“He stood tall for us,” Sidney Crosby said.
“He won the game for us tonight,” Evgeni Malkin said.
“That’s the type of performance we’ve grown accustomed to since he’s been our goalie,” coach Mike Sullivan said.
If you’d only ever seen rookie Matt Murray or playoff Matt Murray, you’d think the Pittsburgh Penguins' leaders were stating the obvious Thursday night after a disciplined, defensively smothering road victory over the first-place Toronto Maple Leafs. But there was an undercurrent of relief behind Murray’s shutout, which featured a hard-earned 38 saves against some quality Leaf chances.
Why the relief? Because the truth is, as much as Sullivan pumped his goaltender’s tires, Thursday’s performance was not something we’ve grown accustomed to from Murray at all. Not over the past year, which has been positively hellish after he opened his career with back to back Stanley Cups. He lost chunks of time in 2017-18 because of various upper- and lower-body injuries, a concussion and even the death of his father. After posting a sparkling .925 save percentage across his first two seasons, Murray tumbled to .907 last year, placing him 38th among the 49 qualified leaders. He struggled to start 2018-19 as well. Since the beginning of last season, among the 53 goaltenders with at least 1,000 total minutes of 5-on-5 play, Murray ranks 52nd in SP, 51st in low-danger SP, 37th in medium-danger SP, 42nd in high-danger SP and 49th in goals-saved above average. Wow. After looking like a perennial Vezina Trophy candidate in the making, Murray may well be the NHL’s worst goaltender over the past 12 months.
So the Penguins were not at all “accustomed to” seeing Murray excel of late. His 6-foot-4, 178-pound frame continues to take a beating and hold back his obviously immense talent. Since his NHL debut in 2015-16, he’s endured eight separate injury absences. Scarier still, three of those were the result of concussions, including two in the past seven calendar months, sparking legitimate questions about whether he can be the long-term No. 1 goalie he appeared to be as recently as 2016-17.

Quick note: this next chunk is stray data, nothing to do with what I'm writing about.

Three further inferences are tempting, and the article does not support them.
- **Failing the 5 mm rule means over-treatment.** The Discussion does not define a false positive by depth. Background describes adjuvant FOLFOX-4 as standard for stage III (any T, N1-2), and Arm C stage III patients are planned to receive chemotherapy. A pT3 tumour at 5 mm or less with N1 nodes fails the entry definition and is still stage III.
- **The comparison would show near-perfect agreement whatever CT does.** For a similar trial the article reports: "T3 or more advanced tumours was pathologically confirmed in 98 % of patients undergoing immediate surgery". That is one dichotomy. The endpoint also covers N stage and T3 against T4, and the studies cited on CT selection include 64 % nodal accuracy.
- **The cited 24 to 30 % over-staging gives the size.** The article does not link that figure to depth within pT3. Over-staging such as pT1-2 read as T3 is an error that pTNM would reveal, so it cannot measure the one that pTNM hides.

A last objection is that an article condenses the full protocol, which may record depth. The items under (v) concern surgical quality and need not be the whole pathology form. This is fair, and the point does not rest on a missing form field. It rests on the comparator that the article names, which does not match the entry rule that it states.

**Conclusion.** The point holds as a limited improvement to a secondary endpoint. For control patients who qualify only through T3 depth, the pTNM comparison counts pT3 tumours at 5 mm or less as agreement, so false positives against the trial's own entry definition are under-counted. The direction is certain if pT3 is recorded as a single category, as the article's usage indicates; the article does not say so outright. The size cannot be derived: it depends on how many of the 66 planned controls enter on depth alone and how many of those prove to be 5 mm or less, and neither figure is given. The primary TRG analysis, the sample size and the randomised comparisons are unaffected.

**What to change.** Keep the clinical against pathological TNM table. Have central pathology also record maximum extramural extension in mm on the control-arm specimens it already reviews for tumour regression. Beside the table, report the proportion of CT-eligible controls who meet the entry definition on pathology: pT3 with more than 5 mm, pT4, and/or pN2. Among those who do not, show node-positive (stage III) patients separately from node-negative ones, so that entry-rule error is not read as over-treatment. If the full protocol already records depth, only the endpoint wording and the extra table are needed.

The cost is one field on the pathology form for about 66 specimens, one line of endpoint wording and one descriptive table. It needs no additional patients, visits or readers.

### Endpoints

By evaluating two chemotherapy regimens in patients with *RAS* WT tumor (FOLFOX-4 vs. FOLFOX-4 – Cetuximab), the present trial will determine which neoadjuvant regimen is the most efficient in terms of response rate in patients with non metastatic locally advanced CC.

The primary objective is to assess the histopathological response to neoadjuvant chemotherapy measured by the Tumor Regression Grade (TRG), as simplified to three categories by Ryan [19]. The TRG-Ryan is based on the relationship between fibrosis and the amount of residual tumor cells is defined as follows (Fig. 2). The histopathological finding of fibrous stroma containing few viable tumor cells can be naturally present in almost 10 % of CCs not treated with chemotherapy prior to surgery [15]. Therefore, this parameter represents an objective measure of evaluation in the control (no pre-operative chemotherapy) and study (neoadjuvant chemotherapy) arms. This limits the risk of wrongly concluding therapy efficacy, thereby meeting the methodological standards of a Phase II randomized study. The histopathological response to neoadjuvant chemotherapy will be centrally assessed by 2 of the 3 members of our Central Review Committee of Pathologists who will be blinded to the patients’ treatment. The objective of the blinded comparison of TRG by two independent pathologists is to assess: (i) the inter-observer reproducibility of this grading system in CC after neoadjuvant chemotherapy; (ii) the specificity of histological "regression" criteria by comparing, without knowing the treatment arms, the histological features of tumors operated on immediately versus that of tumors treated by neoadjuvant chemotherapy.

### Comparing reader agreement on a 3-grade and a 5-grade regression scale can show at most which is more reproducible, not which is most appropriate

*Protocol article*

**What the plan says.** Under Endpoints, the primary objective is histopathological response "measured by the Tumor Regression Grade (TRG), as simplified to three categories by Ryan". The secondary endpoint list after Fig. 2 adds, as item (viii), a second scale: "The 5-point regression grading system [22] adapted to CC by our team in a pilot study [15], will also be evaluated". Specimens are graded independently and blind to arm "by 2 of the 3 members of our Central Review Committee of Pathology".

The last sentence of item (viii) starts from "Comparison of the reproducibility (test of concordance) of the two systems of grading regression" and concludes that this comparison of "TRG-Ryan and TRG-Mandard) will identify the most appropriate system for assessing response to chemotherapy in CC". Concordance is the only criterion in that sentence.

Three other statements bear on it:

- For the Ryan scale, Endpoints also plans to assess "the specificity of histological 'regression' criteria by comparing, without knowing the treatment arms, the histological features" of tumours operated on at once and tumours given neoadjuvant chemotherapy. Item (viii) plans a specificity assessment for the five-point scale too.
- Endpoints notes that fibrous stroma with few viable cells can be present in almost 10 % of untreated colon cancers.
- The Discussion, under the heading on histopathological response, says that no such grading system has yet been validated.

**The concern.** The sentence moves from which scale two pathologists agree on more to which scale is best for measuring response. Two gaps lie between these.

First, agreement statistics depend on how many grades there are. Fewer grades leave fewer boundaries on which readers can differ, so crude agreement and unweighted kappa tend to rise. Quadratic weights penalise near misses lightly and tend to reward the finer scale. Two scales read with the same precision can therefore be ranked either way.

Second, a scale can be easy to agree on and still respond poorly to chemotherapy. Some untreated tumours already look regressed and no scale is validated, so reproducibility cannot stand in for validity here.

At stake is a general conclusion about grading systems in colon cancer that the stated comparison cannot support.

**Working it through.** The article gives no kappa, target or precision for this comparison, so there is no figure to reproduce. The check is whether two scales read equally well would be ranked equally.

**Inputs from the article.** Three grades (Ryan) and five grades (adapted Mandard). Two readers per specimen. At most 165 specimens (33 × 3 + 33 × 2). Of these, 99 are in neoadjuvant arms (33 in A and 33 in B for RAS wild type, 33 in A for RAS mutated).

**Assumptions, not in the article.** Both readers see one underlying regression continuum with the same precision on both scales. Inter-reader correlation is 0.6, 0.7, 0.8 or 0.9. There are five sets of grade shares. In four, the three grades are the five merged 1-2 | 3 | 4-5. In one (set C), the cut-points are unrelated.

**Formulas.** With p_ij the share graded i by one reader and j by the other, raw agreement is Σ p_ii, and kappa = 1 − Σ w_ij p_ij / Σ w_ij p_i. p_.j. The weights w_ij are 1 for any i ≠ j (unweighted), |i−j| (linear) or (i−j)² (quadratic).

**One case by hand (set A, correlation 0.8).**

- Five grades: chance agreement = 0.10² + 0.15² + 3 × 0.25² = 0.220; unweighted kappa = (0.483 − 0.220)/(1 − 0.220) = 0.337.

So Thursday’s performance had to be an immense lift for Murray and the Penguins. He wasn’t just decent. He looked elite against the NHL’s top offensive team. And he felt physically right. In fact, he felt good several days before he was tapped to rejoin the lineup.
“I was a little antsy,” Murray said. “I’ve been healthy for a while now and still haven’t played. So I was just a little anxious tonight to get in there.”
He wasn’t remotely tentative. He was quick and athletic and focused. He really did look 100 percent healthy.
“He makes timely saves, and I thought he was really locked in tonight,” Sullivan said. “He saw the puck, he was fighting through the traffic, and he was really solid.”
And the timing couldn’t have been better. The Pens, after making very few roster tweaks in the summer, were off to ho-hum 2-1-2 start, surrendering 19 goals in five games. Finally losing to the Washington Capitals in a playoff series last year led some to question whether the Pens were nearing the end of their Stanley Cup window and trending toward a collapse, like was saw from the Chicago Blackhawks over the past several seasons as their core stars began to age out of elite status.
With a top-heavy roster structure paying a select number of stars monster cap hits, the win-now Penguins are pretty much maxed out, with little room for any more significant roster additions without sending a big contract the other way in a trade. Improvement likely has to come from within, which would have to mean progress from prospects such as Daniel Sprong – or progress in net. More than any other player, Murray has potential to hike the Penguins’ status from good back to great again. Crosby, Malkin and Phil Kessel are already pulling their weight, so it’ll be Murray’s contributions that make or break this season.
Thursday was arguably the first time we’ve seen vintage, healthy Matt Murray in at least a year, halting a stretch of 48 regular-season games without a shutout. It appears he’s back. Now it’s a matter of whether he can stay healthy, which, sadly, is no guarantee.